• Susan ReinhardOpen the lines with the operator Susan Reinhard,Barbara Safriet, Winifred Quinn and Andrea Brassard available to answer questions
  • Susan ReinhardCCNA has an exciting series of webinars on Removing Barriers to APRN Practice and Care which we will host throughout the year.  Be on the lookout in the Campaign for Action’s Weekly Updates for announcements on webinars topics including: The North Dakota experience:  Strategies and tactics for successful legislation   Certified Registered Nurse Anesthetists (CRNAs): Cost Savings and “Opt-Out” UpdatesFederal Trade Commission : Update on how the FTC can help remove barriers to practice and care   These Webinars are being planned for the summer and fall. A learning collaborative – a group of Action Coalitions working on removing barriers to APRN practice and care – is being formed.  This learning collaborative will receive targeted technical assistance from Winifred, Andrea and other CCNA staff.  Stay tuned.    
  • Susan ReinhardOn May 17, INQRI will be hosting a webinar on Lifelong Learning: Creating Partnerships to Build a Culture for Professional Growth. You must register at
  • Susan ReinhardThat concludes today’s webinar. As I mentioned earlier, you can find the recording and materials by going to us out on the web, visit the CCNA website and sign up for the Campaign for Action Extranet, follow us on twitter, or join us on Facebook!Thank you and goodbye.
  • Removing Barriers to APRN Practice and Care: The Consumer Perspective

    1. 1. Susan Reinhard, PhD, RN, FAANSenior Vice President & Director,AARP Public Policy Institute;Chief Strategist, Center to ChampionNursing in America 2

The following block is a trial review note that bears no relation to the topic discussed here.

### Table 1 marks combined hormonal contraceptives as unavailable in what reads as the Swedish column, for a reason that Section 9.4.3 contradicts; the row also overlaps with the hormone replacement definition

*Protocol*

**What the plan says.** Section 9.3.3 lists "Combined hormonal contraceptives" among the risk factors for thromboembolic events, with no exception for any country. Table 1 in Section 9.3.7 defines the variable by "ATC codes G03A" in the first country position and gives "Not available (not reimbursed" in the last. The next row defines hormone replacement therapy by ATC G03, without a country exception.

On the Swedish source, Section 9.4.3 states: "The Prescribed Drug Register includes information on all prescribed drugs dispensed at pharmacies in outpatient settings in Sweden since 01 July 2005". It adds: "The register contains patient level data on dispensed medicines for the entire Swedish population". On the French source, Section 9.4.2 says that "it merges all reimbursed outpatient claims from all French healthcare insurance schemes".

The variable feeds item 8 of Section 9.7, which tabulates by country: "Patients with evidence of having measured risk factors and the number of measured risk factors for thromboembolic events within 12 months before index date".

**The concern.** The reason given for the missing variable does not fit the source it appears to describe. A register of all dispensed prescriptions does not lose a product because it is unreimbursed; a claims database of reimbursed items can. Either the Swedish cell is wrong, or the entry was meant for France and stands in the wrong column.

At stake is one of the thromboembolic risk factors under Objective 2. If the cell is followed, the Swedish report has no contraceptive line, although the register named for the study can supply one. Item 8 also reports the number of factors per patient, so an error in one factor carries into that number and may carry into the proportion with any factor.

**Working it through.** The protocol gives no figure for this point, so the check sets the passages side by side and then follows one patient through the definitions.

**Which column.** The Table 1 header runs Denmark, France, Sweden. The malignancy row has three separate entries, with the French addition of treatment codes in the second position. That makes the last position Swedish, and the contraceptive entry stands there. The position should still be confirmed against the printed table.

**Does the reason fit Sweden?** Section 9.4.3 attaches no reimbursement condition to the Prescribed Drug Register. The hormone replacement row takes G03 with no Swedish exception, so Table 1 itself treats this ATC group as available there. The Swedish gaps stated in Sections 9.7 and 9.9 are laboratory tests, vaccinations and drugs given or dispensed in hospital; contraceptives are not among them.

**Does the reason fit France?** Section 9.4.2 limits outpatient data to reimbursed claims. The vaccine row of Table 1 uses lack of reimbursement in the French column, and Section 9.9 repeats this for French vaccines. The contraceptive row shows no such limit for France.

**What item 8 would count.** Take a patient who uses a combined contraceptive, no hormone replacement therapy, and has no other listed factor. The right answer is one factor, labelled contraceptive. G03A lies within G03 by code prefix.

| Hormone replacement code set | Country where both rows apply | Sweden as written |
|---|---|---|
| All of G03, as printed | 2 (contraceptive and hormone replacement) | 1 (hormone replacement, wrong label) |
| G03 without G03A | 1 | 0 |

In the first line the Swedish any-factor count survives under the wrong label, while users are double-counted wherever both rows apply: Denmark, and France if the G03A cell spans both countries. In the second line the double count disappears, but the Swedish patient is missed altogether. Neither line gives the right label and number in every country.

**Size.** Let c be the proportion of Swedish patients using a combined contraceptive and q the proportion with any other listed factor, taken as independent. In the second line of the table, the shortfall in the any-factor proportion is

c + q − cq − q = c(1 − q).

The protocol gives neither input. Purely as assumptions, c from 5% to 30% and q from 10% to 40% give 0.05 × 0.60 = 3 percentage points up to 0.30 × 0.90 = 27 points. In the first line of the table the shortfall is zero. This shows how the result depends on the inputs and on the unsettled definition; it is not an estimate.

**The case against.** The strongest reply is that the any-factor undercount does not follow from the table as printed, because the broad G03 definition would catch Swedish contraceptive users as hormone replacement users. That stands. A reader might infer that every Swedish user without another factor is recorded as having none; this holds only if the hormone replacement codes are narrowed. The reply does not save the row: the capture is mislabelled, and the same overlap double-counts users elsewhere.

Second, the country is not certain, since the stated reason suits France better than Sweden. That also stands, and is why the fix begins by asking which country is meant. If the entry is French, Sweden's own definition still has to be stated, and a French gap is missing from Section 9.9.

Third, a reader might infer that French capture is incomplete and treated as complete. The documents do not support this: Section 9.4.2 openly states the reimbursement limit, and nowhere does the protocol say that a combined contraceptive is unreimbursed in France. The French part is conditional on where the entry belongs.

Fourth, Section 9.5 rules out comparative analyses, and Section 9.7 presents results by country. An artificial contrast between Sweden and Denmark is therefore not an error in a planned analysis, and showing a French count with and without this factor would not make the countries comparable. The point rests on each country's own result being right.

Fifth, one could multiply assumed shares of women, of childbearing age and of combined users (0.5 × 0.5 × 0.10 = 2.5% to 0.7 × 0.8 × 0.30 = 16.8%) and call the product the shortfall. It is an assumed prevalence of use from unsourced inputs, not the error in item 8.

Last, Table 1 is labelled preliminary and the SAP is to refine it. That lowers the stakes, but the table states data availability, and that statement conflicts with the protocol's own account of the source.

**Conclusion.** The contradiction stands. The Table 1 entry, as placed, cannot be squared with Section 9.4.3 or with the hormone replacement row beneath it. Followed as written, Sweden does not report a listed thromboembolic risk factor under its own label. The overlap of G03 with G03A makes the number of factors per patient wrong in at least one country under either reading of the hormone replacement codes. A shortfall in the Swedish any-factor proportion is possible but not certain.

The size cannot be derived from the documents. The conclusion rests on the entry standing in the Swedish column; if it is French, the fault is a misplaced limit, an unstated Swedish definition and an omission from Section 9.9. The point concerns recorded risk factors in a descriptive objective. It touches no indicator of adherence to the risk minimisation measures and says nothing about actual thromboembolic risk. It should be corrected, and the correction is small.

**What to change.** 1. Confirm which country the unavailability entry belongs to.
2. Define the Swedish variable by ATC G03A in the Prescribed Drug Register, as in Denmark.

2. 2. High-quality, patient-centered health carefor all will require atransformation of thehealth care deliverysystemOne of the most-viewed online reports in IOM history 3
    3. 3. Advancing Education Removing Barriers to Nursing Leadership Transformation Practice and Care Interprofessional Collaboration Diversity DATA 4
    4. 4. All practitioners should practice to thefull extent of their education andtrainingPhysicians, nurses and other healthprofessionals work in a patientcentered team-based model of caredeliveryModels of care maximize time thatproviders can spend on theirrespective roles and responsibilitiesto patients 5
    5. 5. EvidenceStudies show that APRNs permitted to practice to full extent ofeducation and training provide equal or better careSystematic review of published literature between 1990 and 2008indicate patient outcomes of care provided by APRNs andequivalent or better than MDPatient satisfaction • Length of stay • NPs: BP, glucose, lipidcontrol • CNMs: Fewer C-sections, fewer episiotomies 6